Mark Regan flew to New Zealand on Sunday. By Monday he was at the pool.
That's okay, he's expected to get quick results.
Swimming New Zealand has appointed the 49-year-old Australian as head coach of the national team, taking over from Jan Cameron who will continue as general manager for performance and pathways.
The word "team" figures highly in everything Regan says. Swimming, despite the image of its best exponents spending long and lonely hours staring at the black lines on the bottom of the pool, is a team sport.
"People don't believe it, but it is. Everyone in the team has a role to play in the culture of your team, the values of your team and those values become part of you," Regan says.
"There's values in New Zealand you probably don't even know you have and they have to be brought through in the culture of the team.
"That's what I want to develop here. Bringing a team close together is a very important thing. How many people are there in New Zealand? Four million?"
Well, 4.3 million, actually.
"It's a small country, you've got to be like a family don't you? To be successful that's what you have to do. If one bleeds, you all bleed."
And there's one particular team he believes his swimming squad should try, at least in part, to emulate.
"When you get picked for an All Black team you know what is expected of you. We need that here in swimming. We need to have a, 'You know what is expected of you' culture."
It is very clear what is expected of Regan - results.
It is no secret that Government funding agency Sparc has become frustrated at swimming's perceived lack of bang for buck. Of the six Olympic sports directly targeted for funding, swimming was the only one not to bring home a medal from Beijing, with Moss Burmester's fourth in the 200m fly the closest.
An empty-handed return from London could be catastrophic for swimming's ongoing funding and that is why Cameron brought ex-husband Don Talbot to Christchurch to set up a South Island high-performance centre and in turn encouraged him to court Regan, who had just finished a six-year stint in Denmark.
It was under Talbot that Regan cut his elite coaching teeth at the Australian Institute of Sport in Canberra, but it was his work in the Scandinavian country of five million that convinced Cameron and Talbot that Regan would be a perfect fit in New Zealand.
"I actually think the talent in the pool here is far ahead of Denmark. You can make a good programme out of this. There is a lot of infrastructure that is far superior to Denmark but as in all sport, finances become the problems.
"The only difference in Denmark and New Zealand is that they are in Europe so it is easy to go anywhere. The isolation in New Zealand and Australia becomes a cost issue. That's something for us to address.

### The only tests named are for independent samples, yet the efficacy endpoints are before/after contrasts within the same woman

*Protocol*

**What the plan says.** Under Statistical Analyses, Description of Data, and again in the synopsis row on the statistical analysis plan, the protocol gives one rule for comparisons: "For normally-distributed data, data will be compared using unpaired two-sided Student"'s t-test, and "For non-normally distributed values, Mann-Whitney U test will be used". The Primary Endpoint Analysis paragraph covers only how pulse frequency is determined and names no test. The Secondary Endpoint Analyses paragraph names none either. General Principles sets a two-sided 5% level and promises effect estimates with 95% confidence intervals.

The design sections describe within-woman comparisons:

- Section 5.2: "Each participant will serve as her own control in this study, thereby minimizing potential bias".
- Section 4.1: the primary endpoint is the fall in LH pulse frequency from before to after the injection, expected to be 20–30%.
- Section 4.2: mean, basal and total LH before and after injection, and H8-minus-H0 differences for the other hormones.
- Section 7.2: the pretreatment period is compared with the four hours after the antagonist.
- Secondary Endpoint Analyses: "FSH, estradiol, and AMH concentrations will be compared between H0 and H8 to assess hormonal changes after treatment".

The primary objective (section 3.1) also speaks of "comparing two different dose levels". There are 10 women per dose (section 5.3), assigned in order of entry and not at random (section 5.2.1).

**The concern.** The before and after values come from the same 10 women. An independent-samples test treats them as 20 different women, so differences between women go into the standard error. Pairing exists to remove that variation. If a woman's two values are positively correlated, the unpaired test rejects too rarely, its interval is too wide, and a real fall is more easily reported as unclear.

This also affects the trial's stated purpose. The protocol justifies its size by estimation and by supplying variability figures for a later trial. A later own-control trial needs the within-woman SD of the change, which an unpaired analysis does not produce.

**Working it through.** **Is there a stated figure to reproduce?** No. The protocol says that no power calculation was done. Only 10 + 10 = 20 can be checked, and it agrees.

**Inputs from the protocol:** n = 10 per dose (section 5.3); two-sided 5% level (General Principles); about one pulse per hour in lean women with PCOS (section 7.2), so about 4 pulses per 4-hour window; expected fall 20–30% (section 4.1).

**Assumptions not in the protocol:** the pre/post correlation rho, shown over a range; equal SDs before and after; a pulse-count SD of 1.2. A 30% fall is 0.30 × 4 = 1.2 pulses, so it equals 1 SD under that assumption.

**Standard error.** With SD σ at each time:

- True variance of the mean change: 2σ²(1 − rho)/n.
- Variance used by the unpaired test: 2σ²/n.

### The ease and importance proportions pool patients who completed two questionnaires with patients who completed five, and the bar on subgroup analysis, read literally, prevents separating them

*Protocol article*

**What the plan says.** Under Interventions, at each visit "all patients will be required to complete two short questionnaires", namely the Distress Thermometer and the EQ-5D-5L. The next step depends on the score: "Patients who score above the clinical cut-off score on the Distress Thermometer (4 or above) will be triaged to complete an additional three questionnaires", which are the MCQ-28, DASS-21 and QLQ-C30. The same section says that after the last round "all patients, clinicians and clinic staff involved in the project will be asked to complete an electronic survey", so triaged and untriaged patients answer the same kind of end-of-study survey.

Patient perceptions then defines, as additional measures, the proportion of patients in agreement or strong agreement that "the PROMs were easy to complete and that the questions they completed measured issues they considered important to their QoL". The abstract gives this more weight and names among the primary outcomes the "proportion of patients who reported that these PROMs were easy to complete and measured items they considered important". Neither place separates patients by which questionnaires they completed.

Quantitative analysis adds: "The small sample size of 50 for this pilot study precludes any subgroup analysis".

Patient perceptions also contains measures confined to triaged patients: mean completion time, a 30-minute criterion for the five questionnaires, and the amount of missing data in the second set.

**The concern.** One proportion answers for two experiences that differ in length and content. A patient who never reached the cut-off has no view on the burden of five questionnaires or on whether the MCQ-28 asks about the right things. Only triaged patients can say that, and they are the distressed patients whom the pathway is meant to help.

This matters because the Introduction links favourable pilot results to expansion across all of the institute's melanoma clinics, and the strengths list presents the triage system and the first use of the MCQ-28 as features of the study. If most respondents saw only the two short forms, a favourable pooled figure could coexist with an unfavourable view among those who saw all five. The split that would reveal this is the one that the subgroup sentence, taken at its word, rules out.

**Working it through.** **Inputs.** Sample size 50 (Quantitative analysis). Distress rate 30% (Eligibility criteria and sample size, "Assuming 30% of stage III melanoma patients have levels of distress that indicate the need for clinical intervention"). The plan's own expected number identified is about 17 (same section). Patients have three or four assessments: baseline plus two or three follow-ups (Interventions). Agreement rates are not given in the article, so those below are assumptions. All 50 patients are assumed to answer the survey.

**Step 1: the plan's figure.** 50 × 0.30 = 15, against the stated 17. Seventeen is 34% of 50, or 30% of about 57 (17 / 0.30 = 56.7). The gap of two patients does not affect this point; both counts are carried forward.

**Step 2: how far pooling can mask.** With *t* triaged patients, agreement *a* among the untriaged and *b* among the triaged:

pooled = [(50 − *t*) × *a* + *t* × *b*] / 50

"For us to get better funding from the Government we have to get results; that's our first priority, to get results and we'll take it from there."
It sounds so simple, but a succession of coaches, including Cameron, have put in the hard yards, have crossed 't's, dotted 'i's and still struggled to achieve the podiums that make people from outside swimming's inner sanctum sit up and take notice.
So is there a magic bullet?
"We can't put up barriers, we need to have an open mind to get the best possible results," Regan says. "Not everyone can win, but if you can be the best you can possibly be, you're a winner anyway."
And the barriers are?
"People's own self-doubt in their own ability."
Regan is recognised as an innovator but, if his own self-analysis is anything to go by, he is also a stickler for discipline. "I want to foster relationships and bonds between the coaches. It's very important we're going for the one common goal.
"I'm here to teach and guide [the coaches and swimmers]. I'm not going to be here for the rest of my life so I've got to think about what sort of legacy I want to leave.
"I'm strange. I'm so organised and very precise in what I do. I'm a perfectionist. I expect that from everyone around me."
In his career, Regan has coached athletes and relay teams to six Olympic medals, 21 long and short-course world championship medals, 25 Commonwealth Games medals, 14 European championship medals and three world records.
That, he reckons, is the easy part.
"The hard part is here," he says, sweeping his arm over the pool at the North Shore's Millennium Institute.
"The hard part is training. The easy part should be the competition. The rehearsals are always the hardest, the performance should be the easiest.
"It's my job to make that happen."
* Coached Cabramatta in west Sydney to national success.
* Recruited by the AIS and became head coach in 1998.
* Australia Olympic coach at Atlanta 1996 and Sydney 2000.
* Appointed Denmark head coach in 2002.